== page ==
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Robin Sweetser: Drying is worth trying

  • Preserve tomatoes by placing thin slices in an electric dehydrator or an oven set on a low temperature. Robin Sweetser / For the Monitor

  • Preserving tomatoes with an electric dehydrator is more efficient than some other food preserving kitchen appliances. Robin Sweetser / For the Monitor


Saturday, October 15, 2016

Summer hung on in our garden this year through Columbus Day, giving us non-stop cherry tomatoes.

Since sun-dried tomatoes are a winter favorite at our house it was time to put the dehydrator to work and make some of our own – minus the sun. Drying concentrates the flavors of whatever foods you are drying, making them extra delicious.

It preserves food by removing the moisture that bacteria, yeast and mold need to grow and is thought to be one of the oldest and easiest forms of food preservation. A USDA study found that dried foods have higher nutritional value than canned or frozen foods.

To dehydrate food you need three things – heat, dry air and air movement. You can use your oven if it can be set to stay around 140 degrees. Leave the door ajar 2 to 3 inches, and set up a fan to blow across the opening to remove moist air. (This is not a good method to use if you have small children.) The trick is to get the food hot enough to dry without cooking it. This past summer would have been perfect for a sun-drying experiment. Usually, we don’t get enough sunny, dry days in a row above 85 degrees to be successful.

Since I waited until a rainy fall weekend, I used an electric dehydrator. It takes less time than the oven and is more energy efficient. If like me you have an aversion to kitchen gadgets with cords, it costs far less to purchase than a freezer or pressure canner and only a few dollars a day to run. When you are done, box it back up and tuck it away until next year. Best of all, once the foods are dry, they take up very little room and don’t require any electricity to store so you don’t have to worry about losing food when the power goes out.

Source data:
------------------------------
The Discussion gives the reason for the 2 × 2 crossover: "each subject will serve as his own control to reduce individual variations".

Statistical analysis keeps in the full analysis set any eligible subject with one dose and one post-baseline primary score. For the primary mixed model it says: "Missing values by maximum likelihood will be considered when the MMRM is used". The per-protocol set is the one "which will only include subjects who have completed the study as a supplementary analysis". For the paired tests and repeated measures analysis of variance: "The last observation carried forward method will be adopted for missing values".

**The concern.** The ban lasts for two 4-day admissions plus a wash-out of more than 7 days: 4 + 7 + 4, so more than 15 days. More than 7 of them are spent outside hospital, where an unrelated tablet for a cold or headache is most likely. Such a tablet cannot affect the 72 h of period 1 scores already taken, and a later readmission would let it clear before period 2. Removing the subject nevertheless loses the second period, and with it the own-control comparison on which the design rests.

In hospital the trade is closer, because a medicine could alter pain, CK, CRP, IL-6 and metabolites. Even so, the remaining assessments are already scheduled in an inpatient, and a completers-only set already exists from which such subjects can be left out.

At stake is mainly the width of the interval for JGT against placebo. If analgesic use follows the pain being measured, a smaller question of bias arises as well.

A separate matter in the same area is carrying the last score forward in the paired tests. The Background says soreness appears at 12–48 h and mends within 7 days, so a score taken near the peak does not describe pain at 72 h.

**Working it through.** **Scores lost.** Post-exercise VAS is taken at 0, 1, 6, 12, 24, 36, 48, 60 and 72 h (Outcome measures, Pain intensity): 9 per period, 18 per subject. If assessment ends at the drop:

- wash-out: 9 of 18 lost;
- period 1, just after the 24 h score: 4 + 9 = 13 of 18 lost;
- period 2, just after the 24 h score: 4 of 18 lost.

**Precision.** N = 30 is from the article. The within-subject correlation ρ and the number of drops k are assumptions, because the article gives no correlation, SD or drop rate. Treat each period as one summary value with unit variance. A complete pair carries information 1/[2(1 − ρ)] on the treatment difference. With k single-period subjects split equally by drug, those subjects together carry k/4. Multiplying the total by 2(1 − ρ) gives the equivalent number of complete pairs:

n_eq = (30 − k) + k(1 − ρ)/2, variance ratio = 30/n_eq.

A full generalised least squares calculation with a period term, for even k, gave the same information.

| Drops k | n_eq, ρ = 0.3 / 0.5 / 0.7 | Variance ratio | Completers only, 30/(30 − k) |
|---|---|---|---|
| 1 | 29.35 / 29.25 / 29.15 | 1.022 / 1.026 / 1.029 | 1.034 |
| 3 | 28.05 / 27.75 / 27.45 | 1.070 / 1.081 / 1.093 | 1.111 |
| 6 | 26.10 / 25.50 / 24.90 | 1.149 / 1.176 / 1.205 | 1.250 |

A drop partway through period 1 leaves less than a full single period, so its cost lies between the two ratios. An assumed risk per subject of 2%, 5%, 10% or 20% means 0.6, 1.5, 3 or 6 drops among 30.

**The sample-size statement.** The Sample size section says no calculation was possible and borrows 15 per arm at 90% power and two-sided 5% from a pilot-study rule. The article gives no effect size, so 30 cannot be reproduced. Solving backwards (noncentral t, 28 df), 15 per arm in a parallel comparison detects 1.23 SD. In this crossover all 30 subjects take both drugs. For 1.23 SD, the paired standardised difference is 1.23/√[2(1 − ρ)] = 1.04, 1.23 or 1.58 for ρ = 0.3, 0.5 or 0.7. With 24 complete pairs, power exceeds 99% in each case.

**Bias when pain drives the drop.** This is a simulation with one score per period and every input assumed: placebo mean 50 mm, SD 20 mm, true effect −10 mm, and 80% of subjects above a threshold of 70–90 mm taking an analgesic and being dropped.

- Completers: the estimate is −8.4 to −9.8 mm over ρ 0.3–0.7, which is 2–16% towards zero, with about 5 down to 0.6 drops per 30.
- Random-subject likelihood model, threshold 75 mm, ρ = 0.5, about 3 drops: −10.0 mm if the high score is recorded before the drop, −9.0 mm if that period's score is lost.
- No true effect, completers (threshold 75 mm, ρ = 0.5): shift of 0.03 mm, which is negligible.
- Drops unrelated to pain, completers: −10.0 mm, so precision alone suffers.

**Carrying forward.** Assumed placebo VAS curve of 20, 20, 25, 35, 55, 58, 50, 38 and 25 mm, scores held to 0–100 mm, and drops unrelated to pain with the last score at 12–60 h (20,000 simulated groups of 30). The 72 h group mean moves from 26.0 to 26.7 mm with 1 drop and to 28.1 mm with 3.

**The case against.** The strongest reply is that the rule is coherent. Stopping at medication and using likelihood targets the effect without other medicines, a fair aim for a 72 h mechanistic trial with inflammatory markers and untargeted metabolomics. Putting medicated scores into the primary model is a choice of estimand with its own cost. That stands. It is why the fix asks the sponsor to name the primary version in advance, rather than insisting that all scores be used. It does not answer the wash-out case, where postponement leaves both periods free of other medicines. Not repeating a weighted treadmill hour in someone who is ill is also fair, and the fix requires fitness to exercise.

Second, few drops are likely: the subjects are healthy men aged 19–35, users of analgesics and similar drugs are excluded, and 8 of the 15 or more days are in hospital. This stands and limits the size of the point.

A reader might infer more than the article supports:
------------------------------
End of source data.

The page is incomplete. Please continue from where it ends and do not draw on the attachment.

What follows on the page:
Tomatoes are easy to dehydrate. Just wash, wipe dry, cut in half or make thin slices if using larger tomatoes, squirt out the gel and seeds if you want them to dry faster, and place on the dehydrator racks so they are not touching. Check every few hours for dryness and turn occasionally. They are done when they are still somewhat pliable but have lost about 80 percent of their moisture.

Other fruits are easy to dry as well: just wash, peel and slice. We have tried kiwi, bananas, peaches, nectarines, plums, apples and strawberries with success. The amount of moisture that is present in a fruit dictates how thin you should slice it. Juicy peaches and plums take much longer to dry than apples.

To keep sliced fruits from browning, dip them in an acidic fruit juice or diluted lemon juice first.

Try making your own fruit rollups. Puree whatever fruit you have in abundance; adding applesauce will make the fruit leather smoother and more pliable. Spread it 1/8-inch thick onto plastic wrap (or the special sheets for making fruit leather that come with some dehydrators) and dry until you can touch the center without making a dent. Peel off the plastic wrap while the leather is still warm.

Most vegetables require a little more prep. Fix them as you would for freezing, including blanching them in boiling water. Cool, drain and pat dry before placing them in the dehydrator.

Dry most vegetables until they are brittle and crispy.

Surprisingly, blanched vegetables take less time to dry than those that are not blanched. We have made our own dry soup mix using excess zucchini, green beans, carrot rounds, red and green pepper slices, and celery, parsley, and basil leaves.

Once your fruits and veggies are thoroughly dry and have cooled, store them in plastic bags or airtight jars for up to one year. Since dehydrating removes 80 to 90 percent of the moisture from your food, it will take much less room to store. A bushel of fruit will fit in a few Ziploc bags! As long as they stay dry there should be no problem but check them periodically for signs of moisture, condensation, or mold.

Dry it, you’ll like it!

For more information, Utah State University has a 28-page article on drying food at home. Find it at extension.usu.edu or ask your local library for the book Food Drying With an Attitude by Mary Bell.